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US Offshore Wind Project Pipeline Nears 53 GW

The US has almost 53 GW of offshore wind projects in operation, development and planning stages. This could power more than 18 million US households if all the projects currently in development and planning are built.

The US offshore wind pipeline reached 52,687 MW at the end of May 2023, with two offshore wind farms in operation totalling 42 MW, over 40 projects under development totalling 47,606 MW, and a further 5,039 MW of potential capacity in the planning stage.

This is according to a National Renewable Energy Laboratory (NREL) analysis in the Offshore Wind Market Report: 2023 Edition recently released by the US Department of Energy (DOE).

NREL has also highlighted key developments in the US offshore wind energy market from January 2022 to May 2023, including the launch of three new lease areas in the Gulf of Mexico and the USD 2.7 billion (approximately EUR 2.55 billion) the US offshore wind industry invested in ports, vessels, supply chain, and transmission in 2022.

Furthermore, state-level procurement activities and policies are driving continued momentum in the country’s offshore wind sector, with several states aiming to install a total of 42,730 MW of offshore wind capacity by 2040.


NREL also notes that floating offshore wind has gained more traction. In this regard, the report marked the first-ever commercial floating wind lease sale off the coast of California as one of the key developments, along with the US government’s announcement of the Floating Offshore Wind Shot, which targets reducing the floating wind energy cost by 70 per cent and deploying 15 GW of floating offshore wind in the US by 2035.

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Looking at the offshore wind market, NREL’s analysis also finds it to have become more volatile in the past year, with project costs increasing due to inflation, interest rates, and supply chain uncertainty.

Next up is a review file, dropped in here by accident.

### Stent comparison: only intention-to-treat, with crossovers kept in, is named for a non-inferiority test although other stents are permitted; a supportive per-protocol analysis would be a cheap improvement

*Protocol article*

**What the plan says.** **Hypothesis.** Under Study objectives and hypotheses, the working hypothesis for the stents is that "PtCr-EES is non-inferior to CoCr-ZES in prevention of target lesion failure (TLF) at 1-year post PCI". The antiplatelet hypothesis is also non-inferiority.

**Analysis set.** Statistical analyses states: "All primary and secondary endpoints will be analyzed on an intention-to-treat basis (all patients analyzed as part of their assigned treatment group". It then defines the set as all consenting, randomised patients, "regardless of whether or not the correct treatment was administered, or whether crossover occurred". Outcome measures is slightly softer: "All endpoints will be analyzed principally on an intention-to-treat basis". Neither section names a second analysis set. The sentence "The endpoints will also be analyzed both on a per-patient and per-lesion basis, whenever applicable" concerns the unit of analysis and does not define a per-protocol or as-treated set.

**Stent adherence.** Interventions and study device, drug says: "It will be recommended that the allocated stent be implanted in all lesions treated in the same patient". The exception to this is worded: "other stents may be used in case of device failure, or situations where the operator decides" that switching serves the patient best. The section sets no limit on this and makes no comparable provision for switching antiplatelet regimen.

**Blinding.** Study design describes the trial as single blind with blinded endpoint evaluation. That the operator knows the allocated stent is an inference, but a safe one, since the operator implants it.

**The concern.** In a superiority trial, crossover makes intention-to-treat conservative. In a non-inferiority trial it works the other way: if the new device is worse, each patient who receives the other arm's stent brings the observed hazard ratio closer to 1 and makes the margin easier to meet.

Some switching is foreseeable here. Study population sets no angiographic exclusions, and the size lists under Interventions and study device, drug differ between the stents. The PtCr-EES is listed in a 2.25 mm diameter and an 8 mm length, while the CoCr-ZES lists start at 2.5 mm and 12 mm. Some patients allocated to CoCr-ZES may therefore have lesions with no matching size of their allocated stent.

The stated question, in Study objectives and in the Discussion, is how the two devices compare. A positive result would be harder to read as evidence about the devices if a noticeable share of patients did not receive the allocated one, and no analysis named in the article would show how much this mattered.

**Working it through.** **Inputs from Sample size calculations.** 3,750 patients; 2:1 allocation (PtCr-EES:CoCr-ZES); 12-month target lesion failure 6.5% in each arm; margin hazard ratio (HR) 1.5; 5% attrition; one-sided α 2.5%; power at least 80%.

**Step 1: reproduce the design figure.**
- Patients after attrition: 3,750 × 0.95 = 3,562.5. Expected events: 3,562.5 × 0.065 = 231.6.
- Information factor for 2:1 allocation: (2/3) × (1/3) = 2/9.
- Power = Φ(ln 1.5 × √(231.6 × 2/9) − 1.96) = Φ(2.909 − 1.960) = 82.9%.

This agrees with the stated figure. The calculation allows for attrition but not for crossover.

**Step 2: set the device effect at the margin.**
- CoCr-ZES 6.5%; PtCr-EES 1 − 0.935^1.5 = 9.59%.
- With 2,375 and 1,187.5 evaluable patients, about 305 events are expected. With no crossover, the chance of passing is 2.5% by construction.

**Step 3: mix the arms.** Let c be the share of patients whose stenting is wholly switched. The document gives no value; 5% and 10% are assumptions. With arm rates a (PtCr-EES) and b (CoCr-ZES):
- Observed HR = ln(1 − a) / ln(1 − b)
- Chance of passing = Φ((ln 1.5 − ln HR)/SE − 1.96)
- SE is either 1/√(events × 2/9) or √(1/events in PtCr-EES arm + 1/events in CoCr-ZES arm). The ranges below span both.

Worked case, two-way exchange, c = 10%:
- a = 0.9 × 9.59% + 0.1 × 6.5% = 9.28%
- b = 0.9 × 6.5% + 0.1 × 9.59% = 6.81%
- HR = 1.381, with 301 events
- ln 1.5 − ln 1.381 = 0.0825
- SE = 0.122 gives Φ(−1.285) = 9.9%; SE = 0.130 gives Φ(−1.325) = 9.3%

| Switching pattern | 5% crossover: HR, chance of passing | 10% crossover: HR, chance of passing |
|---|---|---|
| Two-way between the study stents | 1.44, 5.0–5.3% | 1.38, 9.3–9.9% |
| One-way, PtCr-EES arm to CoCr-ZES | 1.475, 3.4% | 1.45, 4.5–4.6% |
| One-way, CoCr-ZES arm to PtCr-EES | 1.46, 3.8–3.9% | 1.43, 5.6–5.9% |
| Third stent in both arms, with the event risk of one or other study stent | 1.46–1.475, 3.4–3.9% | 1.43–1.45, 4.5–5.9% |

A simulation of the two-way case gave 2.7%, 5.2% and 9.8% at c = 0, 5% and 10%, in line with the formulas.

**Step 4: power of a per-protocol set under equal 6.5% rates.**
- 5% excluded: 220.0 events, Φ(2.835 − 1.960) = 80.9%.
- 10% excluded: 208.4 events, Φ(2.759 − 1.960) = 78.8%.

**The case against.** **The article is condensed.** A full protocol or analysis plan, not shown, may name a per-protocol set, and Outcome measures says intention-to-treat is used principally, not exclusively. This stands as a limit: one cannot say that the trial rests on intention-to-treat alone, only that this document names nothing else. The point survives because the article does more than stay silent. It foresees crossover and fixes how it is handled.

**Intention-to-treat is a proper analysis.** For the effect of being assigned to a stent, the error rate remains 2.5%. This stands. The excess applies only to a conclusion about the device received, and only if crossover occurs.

The Inflation Reduction Act of August 2022 may provide some relief to keep projects profitable, according to NREL, as it provides tax credit incentives for investing in offshore wind energy and the domestic supply chain while also potentially softening adverse impacts of rising costs due to inflation, supply chain constraints, and interest rates.

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Global capacity could reach 380–394 GW by 2032, representing a sixfold increase over the next decade, according to the report, which also says the US market growth could parallel anticipated global market growth, despite current large-scale economic challenges.

As for the economic challenges facing the first generation of commercial projects, these could significantly hinder workforce and manufacturing growth, the report says.

Looking forward, broad federal and state support for commercial leasing, energy planning targets, procurement policies, offtake agreements, and US jobs and domestic supply chain development point toward sustained market growth, according to NREL.

“Despite recent market uncertainty, the project pipelines continue to grow in both fixed and floating offshore wind project developments,” said Walt Musial, NREL offshore wind energy expert and the lead author on the report. “As the first major projects move toward commercial operation in the next year, we are likely to see offshore wind begin to make a significant contribution toward reducing the carbon emissions of our electric supply.”


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